Harmesh Singh, a 40-year-old vegetable farmer, had explored the conventional methods of finding a wife. He had consulted female relatives and older women in his village and buttonholed family members in other towns in a quest for leads. After years of searching, however, he still had not found a bride. So last year, he bought one.
Dipping into his meager savings, Singh paid a marriage broker to introduce him to Bibi Kaur, a runaway from Calcutta who says she is 17 but looks considerably younger. Singh would not say how much he paid, but social workers in the area say the fee typically ranges from $100 to $300, depending on the age and appearance of the bride-to-be.
"A man needs someone to take care of his home, cook his meals when he returns from the fields, and no one could find me a girl here," Singh said as he squatted outside his mud-brick home, sipping tea from a steel tumbler.
Singh's use of a broker to find a wife is common in this rural part of Punjab province, where there is a shortage of young women. To indulge a cultural preference for sons, many couples in India have had sex-selective abortions over the past two decades, taking advantage of new technology such as ultrasound. The result is lopsided populations in some parts of the country.
Though sex-selective abortions are illegal in India, the practice is especially prevalent in relatively wealthy states, such as Punjab, where couples can afford the necessary medical tests. In Punjab, in northwestern India, there are 874 females for every 1,000 males, one of the widest gaps in the country, according to 2001 census data. In the United States, according to the 2000 census, there were 1,038 females for every 1,000 males.
The dearth of potential young brides in Punjab has fueled a demand for women from poor eastern states such as West Bengal and from neighboring Bangladesh and Nepal, where the sex ratio is not as skewed but unemployment and poverty are widespread. Some of the women go willingly. But others are enticed by false promises of jobs, social workers say, or are sold by their families to brokers, a practice that is illegal.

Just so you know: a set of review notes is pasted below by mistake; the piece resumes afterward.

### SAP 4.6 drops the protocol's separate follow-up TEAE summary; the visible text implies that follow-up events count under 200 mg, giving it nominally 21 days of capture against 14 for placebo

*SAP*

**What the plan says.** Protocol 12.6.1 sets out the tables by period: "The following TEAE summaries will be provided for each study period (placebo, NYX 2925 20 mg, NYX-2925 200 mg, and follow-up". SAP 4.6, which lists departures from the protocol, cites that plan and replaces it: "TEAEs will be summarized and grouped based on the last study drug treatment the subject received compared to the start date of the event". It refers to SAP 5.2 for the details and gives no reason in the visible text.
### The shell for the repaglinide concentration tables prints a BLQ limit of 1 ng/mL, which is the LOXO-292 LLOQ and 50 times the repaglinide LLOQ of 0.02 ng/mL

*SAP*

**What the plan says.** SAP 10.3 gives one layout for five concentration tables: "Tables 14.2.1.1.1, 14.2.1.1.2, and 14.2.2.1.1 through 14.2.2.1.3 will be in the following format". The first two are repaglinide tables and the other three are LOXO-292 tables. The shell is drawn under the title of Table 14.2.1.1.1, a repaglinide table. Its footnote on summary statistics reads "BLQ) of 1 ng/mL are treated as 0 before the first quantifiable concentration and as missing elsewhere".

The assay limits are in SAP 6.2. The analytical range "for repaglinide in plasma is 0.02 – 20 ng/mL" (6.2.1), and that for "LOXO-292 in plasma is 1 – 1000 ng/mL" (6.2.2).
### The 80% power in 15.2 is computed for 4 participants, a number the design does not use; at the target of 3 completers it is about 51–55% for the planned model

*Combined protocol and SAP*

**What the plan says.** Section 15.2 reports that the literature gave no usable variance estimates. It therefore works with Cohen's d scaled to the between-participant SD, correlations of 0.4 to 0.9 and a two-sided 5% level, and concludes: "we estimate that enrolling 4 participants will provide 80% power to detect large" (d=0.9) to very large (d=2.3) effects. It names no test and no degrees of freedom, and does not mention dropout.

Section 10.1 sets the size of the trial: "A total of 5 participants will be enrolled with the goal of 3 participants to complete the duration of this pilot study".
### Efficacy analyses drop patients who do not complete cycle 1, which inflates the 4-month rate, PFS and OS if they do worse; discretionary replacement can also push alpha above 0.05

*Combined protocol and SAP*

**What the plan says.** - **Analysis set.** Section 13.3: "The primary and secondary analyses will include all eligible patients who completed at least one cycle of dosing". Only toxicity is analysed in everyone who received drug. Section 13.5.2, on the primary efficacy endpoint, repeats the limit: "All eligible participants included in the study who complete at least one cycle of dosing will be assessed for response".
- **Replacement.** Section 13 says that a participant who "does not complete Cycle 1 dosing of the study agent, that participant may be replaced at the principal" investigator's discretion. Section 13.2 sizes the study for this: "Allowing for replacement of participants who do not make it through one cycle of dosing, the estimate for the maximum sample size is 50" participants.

"Over the next decade the problem will only get compounded if the sex ratio doesn't change dramatically," said Jasbir Kaur, a local activist with the All-India Progressive Women's Association, a women's rights group. "There is so much legal noise, but the people who want to abort a female fetus will always find a way to do it."
The trend is especially pronounced here in the Mansa district of Punjab, where there are just 779 females per 1,000 males. The imported brides are easy to spot in this farming area about 200 miles northwest of New Delhi. Their slender physiques and darker skin mark their Bengali or Nepali origins. Although many have tried to fit in by changing their names, they speak self-consciously in stilted Punjabi, the regional language.
In a village near Bir Khurd, Mala, 24, who uses just one name, has been married to Hardev Singh, 45, for five years. Mala said an older cousin brought her here from her home in West Bengal.
"In my village, we had no land and had to work as laborers on other people's land," she said. "We didn't even have a proper house. My cousin said that here they don't have any women to marry, and she brought me here."
Mala lives with her husband in a one-room house. The couple's lone buffalo is tethered in the corner of a small yard. "Here at least there is food to eat," she said.
Mina Rani, 21, came to Punjab seven years ago from Bangladesh with her aunt, who sold her for $115 to Lila Singh, a farmer almost 25 years her senior. "I miss home -- the food, especially the fish, and of course the festivals," Rani said as she played with her 2-year-old son.
Rani said she knew she could not go back home. Apart from the cost of the trip, she had to consider the shame her return would bring to her family. At least now, she said, "more girls from my country are here, so it's better for all of us. We have each other, at least."
Her husband interjected: "I know this is not a good thing, but there are no girls to marry here. We are also helpless. What can we do?"
In Bir Khurd, Bibi Kaur, the wife of the vegetable farmer, said she used to live in a Calcutta slum with her parents and eight siblings. Her parents cleaned houses for a living, and there was never enough to eat, she said. Last year, she met a man who promised her a job in a big city. She would not say much about her journey except that the man brought her to Bir Khurd instead.
Kaur, a small woman with big, nervous eyes, was so reluctant at first to talk to a visitor that she ran from her home and hid in the fields. Finally, she returned and quietly said she was content in her two-room mud-brick house, where utensils gleamed in a makeshift kitchen.
Her husband was not unkind, said Kaur, who clutched her year-old son to her hip. Village women have taught her how to cook Punjabi food and given her advice about taking care of her baby, she said.
Singh, her husband, said he treated his wife well.
"When there is enough money," he said, "I'll even let her go back to visit her family if she wants to."